“I’m still struggling to get on the phone and talk to people,” he said. “A few of the guys I’ve been closest to going way back—[Billy] Andrade, Zach [Johnson), [Scott] Verplank, [Justin] Leonard and Mike Hulbert, who’s been my rock forever—I’ve called back even though I knew it wasn’t going to be easy to talk.
“I haven’t gotten on the phone with Freddie [Couples] yet because he’s so clearly upset in his texts, I don’t know if I can handle it. We’ll both just end up crying. Same with Steve Stricker.”
Love has turned to Rotella and longtime PGA Tour bible-studies leader Larry Moody for advice and comfort, but his main focus has been on his family.
He and Robin suffered some smoke inhalation, and the onsite EMTs told Love he should think about getting checked out at the local hospital. “If not for the coronavirus, I probably would have gone,” he said. “But I told them, ‘Unless you tell me I need to go, I’m not going.’ They said if I got worse to go, but I didn’t. Same with Robin.”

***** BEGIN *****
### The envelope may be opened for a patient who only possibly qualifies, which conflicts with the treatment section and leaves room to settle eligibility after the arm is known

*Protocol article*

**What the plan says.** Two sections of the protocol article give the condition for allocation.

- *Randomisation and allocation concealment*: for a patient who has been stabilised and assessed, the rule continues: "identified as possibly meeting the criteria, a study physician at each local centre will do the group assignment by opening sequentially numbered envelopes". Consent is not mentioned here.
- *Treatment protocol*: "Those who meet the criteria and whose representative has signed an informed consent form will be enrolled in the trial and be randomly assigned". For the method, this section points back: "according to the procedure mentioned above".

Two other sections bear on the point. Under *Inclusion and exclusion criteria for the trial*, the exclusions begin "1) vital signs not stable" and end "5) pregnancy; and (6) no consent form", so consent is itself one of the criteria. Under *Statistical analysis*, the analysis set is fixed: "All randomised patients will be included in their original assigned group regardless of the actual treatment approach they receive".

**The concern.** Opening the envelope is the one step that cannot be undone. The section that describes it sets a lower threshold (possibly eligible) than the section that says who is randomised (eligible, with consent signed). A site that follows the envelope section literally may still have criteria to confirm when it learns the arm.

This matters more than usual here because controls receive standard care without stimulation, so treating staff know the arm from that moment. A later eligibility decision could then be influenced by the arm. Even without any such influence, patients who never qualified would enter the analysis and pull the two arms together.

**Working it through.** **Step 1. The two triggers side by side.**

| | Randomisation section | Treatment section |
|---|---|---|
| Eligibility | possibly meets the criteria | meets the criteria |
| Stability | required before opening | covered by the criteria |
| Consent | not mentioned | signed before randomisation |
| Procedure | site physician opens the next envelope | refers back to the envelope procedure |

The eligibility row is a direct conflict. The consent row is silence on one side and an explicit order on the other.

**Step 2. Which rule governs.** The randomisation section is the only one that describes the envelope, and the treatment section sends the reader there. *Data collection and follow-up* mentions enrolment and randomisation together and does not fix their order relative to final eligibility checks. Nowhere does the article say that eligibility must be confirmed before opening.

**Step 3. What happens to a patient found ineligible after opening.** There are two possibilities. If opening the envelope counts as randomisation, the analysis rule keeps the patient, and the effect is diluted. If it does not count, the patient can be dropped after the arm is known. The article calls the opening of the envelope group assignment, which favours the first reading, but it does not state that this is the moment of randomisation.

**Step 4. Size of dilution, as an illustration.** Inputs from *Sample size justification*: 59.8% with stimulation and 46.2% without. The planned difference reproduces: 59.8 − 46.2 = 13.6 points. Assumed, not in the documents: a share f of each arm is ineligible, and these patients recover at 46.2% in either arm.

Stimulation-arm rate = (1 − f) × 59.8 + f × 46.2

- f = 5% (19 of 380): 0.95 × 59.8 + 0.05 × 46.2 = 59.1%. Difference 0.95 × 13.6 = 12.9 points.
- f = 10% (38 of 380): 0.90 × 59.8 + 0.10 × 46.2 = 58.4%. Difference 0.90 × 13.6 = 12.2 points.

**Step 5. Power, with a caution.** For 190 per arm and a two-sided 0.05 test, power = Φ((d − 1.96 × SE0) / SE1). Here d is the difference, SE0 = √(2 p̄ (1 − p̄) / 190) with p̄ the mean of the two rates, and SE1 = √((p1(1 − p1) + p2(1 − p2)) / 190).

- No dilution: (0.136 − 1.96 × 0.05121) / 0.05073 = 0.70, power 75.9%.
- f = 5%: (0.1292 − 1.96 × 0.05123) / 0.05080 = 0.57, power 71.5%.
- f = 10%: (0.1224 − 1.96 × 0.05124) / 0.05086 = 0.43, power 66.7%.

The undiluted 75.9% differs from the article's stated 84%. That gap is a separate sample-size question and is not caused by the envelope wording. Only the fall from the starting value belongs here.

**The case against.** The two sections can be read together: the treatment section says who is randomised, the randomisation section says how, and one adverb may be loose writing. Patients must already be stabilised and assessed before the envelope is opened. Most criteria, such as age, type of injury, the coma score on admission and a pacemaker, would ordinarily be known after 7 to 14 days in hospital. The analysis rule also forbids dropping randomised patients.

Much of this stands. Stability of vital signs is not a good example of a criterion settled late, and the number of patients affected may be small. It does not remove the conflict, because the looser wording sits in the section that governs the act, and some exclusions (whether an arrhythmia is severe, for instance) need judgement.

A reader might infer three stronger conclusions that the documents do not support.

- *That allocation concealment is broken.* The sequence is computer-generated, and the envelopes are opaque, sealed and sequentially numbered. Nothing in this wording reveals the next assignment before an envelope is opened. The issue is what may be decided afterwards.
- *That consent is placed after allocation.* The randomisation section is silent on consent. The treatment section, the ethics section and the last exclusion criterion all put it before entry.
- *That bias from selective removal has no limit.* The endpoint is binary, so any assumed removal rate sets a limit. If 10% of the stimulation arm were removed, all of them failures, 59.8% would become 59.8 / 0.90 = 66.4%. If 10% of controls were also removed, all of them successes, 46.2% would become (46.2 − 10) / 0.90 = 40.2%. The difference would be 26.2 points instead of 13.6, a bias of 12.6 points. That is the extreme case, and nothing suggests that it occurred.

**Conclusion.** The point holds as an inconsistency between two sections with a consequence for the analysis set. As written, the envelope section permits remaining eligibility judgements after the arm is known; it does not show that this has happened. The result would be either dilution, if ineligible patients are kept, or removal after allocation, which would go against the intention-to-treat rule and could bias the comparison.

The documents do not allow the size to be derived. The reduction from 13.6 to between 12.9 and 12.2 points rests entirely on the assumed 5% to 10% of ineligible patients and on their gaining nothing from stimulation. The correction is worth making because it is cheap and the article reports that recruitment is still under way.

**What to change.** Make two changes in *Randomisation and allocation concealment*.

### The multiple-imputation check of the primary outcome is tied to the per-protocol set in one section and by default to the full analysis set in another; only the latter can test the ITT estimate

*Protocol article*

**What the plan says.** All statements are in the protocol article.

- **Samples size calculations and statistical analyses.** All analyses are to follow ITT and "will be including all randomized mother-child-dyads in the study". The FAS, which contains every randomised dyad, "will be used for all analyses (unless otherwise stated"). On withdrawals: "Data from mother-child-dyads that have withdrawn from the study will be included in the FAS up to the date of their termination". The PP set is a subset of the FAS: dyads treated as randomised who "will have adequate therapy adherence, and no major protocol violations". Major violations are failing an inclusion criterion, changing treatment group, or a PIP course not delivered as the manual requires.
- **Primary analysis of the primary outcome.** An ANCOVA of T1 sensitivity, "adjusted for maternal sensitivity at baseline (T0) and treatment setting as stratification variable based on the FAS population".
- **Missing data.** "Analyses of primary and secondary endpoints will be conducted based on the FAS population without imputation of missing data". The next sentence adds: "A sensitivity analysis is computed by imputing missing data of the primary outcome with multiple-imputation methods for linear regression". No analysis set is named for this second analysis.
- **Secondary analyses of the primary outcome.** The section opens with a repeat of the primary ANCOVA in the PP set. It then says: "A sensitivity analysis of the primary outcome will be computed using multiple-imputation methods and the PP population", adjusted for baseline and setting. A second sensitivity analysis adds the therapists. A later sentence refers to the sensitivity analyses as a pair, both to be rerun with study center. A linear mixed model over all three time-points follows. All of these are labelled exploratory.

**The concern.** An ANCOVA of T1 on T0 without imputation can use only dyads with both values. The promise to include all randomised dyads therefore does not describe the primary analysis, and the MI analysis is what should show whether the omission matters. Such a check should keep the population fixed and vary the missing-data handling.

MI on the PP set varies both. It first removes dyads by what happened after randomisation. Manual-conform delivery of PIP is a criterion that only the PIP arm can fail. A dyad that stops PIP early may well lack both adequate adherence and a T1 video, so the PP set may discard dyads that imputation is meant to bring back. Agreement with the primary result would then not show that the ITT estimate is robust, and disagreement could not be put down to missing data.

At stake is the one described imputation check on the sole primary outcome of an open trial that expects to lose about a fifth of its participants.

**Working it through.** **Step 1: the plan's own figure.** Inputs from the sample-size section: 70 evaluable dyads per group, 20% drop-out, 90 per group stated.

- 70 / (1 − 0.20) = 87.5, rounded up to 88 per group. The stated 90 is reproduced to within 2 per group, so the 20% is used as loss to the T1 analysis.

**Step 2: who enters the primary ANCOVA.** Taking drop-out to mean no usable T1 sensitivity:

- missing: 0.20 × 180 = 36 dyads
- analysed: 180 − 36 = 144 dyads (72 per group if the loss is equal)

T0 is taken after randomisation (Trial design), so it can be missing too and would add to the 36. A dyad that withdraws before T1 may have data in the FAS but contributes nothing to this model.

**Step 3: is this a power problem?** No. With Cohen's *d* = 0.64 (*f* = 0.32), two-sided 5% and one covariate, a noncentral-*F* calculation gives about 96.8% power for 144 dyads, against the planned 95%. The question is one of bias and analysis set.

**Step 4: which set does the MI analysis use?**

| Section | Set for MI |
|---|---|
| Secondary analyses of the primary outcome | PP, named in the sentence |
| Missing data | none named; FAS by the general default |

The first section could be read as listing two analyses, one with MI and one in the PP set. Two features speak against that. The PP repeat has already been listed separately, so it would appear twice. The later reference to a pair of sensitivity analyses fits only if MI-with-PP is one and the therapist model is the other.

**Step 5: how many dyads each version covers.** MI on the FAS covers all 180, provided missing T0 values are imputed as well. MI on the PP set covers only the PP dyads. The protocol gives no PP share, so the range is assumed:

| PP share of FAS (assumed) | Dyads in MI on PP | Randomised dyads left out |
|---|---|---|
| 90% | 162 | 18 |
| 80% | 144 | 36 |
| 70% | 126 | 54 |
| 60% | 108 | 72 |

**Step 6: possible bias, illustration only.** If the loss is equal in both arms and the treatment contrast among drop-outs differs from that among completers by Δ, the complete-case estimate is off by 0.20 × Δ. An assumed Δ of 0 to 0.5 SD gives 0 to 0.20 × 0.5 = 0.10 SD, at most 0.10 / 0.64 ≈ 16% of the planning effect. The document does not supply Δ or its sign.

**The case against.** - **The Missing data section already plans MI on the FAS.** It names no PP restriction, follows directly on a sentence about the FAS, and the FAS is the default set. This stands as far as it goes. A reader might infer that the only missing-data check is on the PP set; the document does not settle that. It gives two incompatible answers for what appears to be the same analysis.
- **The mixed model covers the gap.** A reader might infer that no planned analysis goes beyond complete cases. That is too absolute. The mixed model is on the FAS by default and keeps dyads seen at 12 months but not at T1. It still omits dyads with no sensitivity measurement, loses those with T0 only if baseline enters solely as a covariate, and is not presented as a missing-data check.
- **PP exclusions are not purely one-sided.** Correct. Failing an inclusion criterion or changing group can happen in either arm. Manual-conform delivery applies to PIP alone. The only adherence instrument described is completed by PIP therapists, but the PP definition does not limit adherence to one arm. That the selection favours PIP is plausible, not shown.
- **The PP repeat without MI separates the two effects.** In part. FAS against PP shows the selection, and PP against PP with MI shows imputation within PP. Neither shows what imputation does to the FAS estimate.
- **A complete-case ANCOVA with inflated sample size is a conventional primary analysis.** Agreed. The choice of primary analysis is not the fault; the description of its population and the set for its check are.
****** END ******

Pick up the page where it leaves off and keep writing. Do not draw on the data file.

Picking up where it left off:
The emotional damage has been much more difficult to deal with. A couple of nights after the fire, he and Robin went to dinner at a neighbour’s house—practicing social distancing. At one point, Robin realized she needed something from the house.
“She stood up to go, then remembered,” Davis said. “She just sat down and started to cry.”
The tears have flowed often. Sometimes Davis comforts Robin; sometimes she comforts him.
Davis went to Target one afternoon to get some household items Robin needed: a vacuum cleaner, some toys for the baby, a small fan, cleaning materials.
“I was in the grocery area, and I saw this package of rubber bands—the kind Robin always likes to put in her hair,” he said. “I grabbed a couple packages. When I got back, I handed Robin all the stuff, and then took out the rubber bands. People had been giving her regular rubber bands. She looked at the packages and burst into tears. Normal things mean so much right now.”